Skeletal evidence shows abrupt worldwide increase in birth rate during Neolithic period
In an important new study assessing the demographic impact of the shift from foraging to farming, anthropologists use evidence from 60 prehistoric American cemeteries to prove that the invention of agriculture led to a significant worldwide increase in birth rate.
Discussing the shifts in the demographic patterns before and after the introduction of agriculture in Europe at the end of the Stone Age, Jean-Pierre Bocquet-Appel (Ecole des Hautes Etudes en Sciences Sociales, France) writes, "The signal of a demographic change we detected … is characterized by an abrupt 20 to 30 percent increase, over 500 to 700 years, in the proportion of immature skeletons."
While prior research has been done on the Neolithic Demographic Transition, as the increase in birth rate is known, Bocquet-Appel and Stephan Naji are the first researchers to expand the theory to a worldwide scale. In a forthcoming study in Current Anthropology, they show that though agriculture did not appear in the Americas until 7,000 – 8,000 years later, the archaeological evidence parallels the changes in Europe and North Africa that occurred with the advent of agriculture.
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03.04.2017 | Fraunhofer-Institut für System- und Innovationsforschung (ISI)
Reusable carbon nanotubes could be the water filter of the future, says RIT study
30.03.2017 | Rochester Institute of Technology
More and more automobile companies are focusing on body parts made of carbon fiber reinforced plastics (CFRP). However, manufacturing and repair costs must be further reduced in order to make CFRP more economical in use. Together with the Volkswagen AG and five other partners in the project HolQueSt 3D, the Laser Zentrum Hannover e.V. (LZH) has developed laser processes for the automatic trimming, drilling and repair of three-dimensional components.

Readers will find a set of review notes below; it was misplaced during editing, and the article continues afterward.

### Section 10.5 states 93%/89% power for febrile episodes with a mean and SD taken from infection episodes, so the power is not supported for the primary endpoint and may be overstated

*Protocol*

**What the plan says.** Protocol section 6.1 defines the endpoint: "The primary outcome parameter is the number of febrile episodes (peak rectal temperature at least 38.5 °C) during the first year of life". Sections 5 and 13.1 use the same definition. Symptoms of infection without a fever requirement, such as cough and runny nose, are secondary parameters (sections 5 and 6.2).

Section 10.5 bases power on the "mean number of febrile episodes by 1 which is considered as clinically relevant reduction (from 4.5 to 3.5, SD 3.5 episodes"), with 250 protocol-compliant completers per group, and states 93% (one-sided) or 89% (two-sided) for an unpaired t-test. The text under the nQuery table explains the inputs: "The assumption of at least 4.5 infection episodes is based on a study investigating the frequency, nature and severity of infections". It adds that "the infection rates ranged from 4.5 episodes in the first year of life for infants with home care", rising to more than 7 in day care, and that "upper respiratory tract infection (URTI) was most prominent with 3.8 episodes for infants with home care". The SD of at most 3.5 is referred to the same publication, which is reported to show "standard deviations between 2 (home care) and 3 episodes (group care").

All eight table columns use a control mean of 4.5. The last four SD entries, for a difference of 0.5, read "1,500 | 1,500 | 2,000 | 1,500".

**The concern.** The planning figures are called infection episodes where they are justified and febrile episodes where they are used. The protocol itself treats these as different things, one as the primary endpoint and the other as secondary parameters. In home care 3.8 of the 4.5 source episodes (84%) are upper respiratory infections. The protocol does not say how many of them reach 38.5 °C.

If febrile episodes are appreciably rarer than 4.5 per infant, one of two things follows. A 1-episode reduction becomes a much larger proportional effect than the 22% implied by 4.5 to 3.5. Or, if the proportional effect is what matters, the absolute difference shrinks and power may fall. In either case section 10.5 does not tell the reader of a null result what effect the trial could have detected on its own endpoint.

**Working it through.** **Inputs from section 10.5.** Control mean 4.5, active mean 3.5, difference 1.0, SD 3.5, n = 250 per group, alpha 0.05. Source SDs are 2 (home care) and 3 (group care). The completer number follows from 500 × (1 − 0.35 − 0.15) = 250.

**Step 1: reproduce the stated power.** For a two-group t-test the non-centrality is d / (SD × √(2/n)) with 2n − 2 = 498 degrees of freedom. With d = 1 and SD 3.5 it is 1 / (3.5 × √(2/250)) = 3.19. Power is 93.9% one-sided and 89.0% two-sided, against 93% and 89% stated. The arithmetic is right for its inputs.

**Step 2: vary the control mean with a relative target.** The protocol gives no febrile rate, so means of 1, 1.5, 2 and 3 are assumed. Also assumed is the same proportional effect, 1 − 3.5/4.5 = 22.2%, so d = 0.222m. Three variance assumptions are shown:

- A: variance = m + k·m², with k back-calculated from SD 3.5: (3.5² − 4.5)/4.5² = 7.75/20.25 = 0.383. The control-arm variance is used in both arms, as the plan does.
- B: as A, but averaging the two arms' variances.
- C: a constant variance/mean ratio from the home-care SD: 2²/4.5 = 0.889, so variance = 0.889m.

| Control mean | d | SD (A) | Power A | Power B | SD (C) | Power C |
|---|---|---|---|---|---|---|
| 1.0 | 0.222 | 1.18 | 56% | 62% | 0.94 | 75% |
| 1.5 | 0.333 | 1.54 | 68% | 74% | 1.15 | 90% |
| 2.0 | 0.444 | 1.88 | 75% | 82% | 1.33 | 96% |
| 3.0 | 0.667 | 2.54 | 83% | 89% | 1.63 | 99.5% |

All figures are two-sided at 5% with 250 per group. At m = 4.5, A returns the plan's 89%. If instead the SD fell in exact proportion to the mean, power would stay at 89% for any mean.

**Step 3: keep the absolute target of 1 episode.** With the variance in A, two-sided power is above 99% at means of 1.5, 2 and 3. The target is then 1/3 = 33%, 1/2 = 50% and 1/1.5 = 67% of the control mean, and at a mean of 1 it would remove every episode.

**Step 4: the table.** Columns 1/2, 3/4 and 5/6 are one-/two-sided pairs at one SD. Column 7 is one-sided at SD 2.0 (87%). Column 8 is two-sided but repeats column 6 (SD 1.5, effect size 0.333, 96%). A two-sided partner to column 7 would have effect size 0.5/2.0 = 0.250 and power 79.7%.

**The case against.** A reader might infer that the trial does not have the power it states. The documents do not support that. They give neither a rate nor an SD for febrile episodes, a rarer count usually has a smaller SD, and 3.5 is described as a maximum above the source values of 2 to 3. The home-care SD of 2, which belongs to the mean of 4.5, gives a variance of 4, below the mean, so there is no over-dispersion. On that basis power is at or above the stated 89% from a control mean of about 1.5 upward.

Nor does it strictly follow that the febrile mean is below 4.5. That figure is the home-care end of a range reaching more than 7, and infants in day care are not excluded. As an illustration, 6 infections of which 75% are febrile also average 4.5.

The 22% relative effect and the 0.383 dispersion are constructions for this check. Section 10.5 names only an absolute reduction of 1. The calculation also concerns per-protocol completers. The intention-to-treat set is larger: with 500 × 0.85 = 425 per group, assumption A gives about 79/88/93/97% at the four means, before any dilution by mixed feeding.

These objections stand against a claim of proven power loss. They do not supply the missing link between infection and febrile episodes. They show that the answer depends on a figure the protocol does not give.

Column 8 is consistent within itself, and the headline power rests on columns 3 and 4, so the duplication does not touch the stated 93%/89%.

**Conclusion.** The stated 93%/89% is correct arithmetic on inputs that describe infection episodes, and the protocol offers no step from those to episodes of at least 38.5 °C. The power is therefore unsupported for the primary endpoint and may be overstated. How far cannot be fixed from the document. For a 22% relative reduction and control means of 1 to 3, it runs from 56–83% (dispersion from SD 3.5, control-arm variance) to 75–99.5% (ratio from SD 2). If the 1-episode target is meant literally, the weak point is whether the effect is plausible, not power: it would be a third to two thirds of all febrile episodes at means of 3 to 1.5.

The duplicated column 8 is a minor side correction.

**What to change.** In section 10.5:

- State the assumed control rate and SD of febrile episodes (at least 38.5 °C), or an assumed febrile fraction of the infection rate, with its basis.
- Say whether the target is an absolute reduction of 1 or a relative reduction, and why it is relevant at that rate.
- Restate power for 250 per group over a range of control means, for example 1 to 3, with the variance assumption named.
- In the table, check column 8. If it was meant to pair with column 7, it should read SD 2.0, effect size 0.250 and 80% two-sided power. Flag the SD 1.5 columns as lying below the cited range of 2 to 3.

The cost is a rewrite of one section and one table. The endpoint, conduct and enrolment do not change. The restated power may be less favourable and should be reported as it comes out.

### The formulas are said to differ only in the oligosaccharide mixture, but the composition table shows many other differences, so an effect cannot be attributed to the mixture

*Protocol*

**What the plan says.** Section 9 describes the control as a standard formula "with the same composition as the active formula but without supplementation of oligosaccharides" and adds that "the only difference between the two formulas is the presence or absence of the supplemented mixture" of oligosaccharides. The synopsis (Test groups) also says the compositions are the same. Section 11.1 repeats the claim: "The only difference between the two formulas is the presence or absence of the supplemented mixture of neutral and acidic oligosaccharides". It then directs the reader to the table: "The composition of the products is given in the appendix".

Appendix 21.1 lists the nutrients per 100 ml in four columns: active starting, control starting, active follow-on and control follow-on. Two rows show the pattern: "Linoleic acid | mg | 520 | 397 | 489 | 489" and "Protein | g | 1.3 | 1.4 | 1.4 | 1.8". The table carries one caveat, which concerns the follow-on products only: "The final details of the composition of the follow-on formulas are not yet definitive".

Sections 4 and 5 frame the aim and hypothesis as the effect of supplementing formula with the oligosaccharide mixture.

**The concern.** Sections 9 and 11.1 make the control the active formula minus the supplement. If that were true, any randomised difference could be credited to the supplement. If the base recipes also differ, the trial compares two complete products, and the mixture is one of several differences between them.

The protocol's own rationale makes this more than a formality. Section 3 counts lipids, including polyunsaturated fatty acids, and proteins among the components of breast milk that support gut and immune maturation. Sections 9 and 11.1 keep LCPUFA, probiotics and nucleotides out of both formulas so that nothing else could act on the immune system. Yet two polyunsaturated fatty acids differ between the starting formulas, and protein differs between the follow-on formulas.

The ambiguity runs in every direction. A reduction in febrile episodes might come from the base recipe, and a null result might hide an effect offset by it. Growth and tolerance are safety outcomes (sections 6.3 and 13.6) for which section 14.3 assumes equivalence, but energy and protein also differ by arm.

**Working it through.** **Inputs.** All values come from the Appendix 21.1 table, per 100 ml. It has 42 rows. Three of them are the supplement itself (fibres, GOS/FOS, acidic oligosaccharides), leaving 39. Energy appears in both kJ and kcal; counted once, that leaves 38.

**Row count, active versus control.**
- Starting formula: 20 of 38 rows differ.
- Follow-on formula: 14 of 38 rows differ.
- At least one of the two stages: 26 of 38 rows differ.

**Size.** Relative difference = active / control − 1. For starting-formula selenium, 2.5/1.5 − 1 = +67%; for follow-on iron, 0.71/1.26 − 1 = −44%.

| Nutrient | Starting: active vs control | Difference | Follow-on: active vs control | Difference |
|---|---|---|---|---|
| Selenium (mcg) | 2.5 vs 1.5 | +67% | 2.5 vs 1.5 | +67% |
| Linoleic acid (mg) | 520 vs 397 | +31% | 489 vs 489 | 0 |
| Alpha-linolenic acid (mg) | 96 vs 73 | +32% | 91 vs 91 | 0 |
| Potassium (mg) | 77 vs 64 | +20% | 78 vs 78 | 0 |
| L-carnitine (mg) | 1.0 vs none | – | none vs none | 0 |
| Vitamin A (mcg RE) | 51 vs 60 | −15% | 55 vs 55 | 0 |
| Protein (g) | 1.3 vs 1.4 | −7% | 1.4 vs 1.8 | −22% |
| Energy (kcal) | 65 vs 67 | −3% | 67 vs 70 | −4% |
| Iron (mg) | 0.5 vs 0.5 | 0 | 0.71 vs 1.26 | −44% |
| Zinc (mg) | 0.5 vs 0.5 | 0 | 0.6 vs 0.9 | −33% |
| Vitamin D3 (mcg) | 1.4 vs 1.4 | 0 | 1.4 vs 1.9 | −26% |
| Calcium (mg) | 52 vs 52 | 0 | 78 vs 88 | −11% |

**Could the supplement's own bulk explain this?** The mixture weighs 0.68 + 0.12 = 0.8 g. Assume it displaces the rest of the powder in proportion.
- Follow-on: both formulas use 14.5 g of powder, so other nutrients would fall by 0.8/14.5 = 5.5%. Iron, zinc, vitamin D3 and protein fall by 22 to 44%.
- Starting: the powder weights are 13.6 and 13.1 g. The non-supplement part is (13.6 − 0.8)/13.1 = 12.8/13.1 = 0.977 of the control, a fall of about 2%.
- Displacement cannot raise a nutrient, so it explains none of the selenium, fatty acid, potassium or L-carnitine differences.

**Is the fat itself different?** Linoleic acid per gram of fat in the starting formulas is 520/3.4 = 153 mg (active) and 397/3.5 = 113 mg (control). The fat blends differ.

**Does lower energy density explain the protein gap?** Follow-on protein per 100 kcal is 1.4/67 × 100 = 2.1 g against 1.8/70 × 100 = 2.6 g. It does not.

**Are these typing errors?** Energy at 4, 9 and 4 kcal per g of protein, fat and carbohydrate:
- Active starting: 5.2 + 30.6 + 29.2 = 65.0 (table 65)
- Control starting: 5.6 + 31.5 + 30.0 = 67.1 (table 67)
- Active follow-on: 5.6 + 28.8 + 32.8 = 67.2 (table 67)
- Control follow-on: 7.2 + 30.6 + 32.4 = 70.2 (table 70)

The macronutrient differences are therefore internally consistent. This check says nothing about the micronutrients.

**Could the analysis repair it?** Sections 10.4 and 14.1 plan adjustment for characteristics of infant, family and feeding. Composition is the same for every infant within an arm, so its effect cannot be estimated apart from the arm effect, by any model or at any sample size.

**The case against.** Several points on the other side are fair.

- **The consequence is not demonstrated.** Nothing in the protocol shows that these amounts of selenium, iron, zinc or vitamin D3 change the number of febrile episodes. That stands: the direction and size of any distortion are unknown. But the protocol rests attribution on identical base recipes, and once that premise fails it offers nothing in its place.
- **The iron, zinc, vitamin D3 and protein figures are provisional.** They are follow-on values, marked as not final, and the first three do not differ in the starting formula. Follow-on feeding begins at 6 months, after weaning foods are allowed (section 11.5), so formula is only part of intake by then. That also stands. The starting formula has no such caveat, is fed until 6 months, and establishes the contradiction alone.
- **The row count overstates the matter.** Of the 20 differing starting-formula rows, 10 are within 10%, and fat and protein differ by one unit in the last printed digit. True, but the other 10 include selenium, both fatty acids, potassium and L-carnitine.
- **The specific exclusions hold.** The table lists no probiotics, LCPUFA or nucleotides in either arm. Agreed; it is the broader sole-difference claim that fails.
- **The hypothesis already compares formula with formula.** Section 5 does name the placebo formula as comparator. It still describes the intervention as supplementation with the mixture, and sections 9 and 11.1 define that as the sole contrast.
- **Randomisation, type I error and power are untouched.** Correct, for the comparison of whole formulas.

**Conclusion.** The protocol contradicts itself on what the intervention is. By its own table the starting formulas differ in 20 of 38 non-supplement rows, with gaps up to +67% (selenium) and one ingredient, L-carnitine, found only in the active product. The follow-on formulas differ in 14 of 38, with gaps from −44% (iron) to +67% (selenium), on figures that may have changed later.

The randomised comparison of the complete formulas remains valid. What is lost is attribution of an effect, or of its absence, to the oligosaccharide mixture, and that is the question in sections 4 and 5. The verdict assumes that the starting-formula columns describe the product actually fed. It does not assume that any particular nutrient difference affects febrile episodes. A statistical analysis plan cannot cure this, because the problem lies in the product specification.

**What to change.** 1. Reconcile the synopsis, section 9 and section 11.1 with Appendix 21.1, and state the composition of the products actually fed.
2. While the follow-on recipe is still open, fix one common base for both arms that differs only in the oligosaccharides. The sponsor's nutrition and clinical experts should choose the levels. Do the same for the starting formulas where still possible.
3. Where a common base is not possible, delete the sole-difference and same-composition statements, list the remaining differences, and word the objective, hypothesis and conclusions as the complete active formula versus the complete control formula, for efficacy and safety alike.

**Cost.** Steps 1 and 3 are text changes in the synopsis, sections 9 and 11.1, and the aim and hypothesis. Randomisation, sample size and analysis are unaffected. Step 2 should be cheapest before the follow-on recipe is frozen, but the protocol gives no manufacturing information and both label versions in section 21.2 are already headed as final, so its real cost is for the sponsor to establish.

Automated manufacturing processes are the basis for ultimately establishing the series production of CFRP components. In the project HolQueSt 3D, the LZH has...
Reflecting the structure of composites found in nature and the ancient world, researchers at the University of Illinois at Urbana-Champaign have synthesized thin carbon nanotube (CNT) textiles that exhibit both high electrical conductivity and a level of toughness that is about fifty times higher than copper films, currently used in electronics.
"The structural robustness of thin metal films has significant importance for the reliable operation of smart skin and flexible electronics including...
The nearby, giant radio galaxy M87 hosts a supermassive black hole (BH) and is well-known for its bright jet dominating the spectrum over ten orders of magnitude in frequency. Due to its proximity, jet prominence, and the large black hole mass, M87 is the best laboratory for investigating the formation, acceleration, and collimation of relativistic jets. A research team led by Silke Britzen from the Max Planck Institute for Radio Astronomy in Bonn, Germany, has found strong indication for turbulent processes connecting the accretion disk and the jet of that galaxy providing insights into the longstanding problem of the origin of astrophysical jets.
Supermassive black holes form some of the most enigmatic phenomena in astrophysics. Their enormous energy output is supposed to be generated by the...
The probability to find a certain number of photons inside a laser pulse usually corresponds to a classical distribution of independent events, the so-called...
Microprocessors based on atomically thin materials hold the promise of the evolution of traditional processors as well as new applications in the field of flexible electronics. Now, a TU Wien research team led by Thomas Müller has made a breakthrough in this field as part of an ongoing research project.
Two-dimensional materials, or 2D materials for short, are extremely versatile, although – or often more precisely because – they are made up of just one or a...
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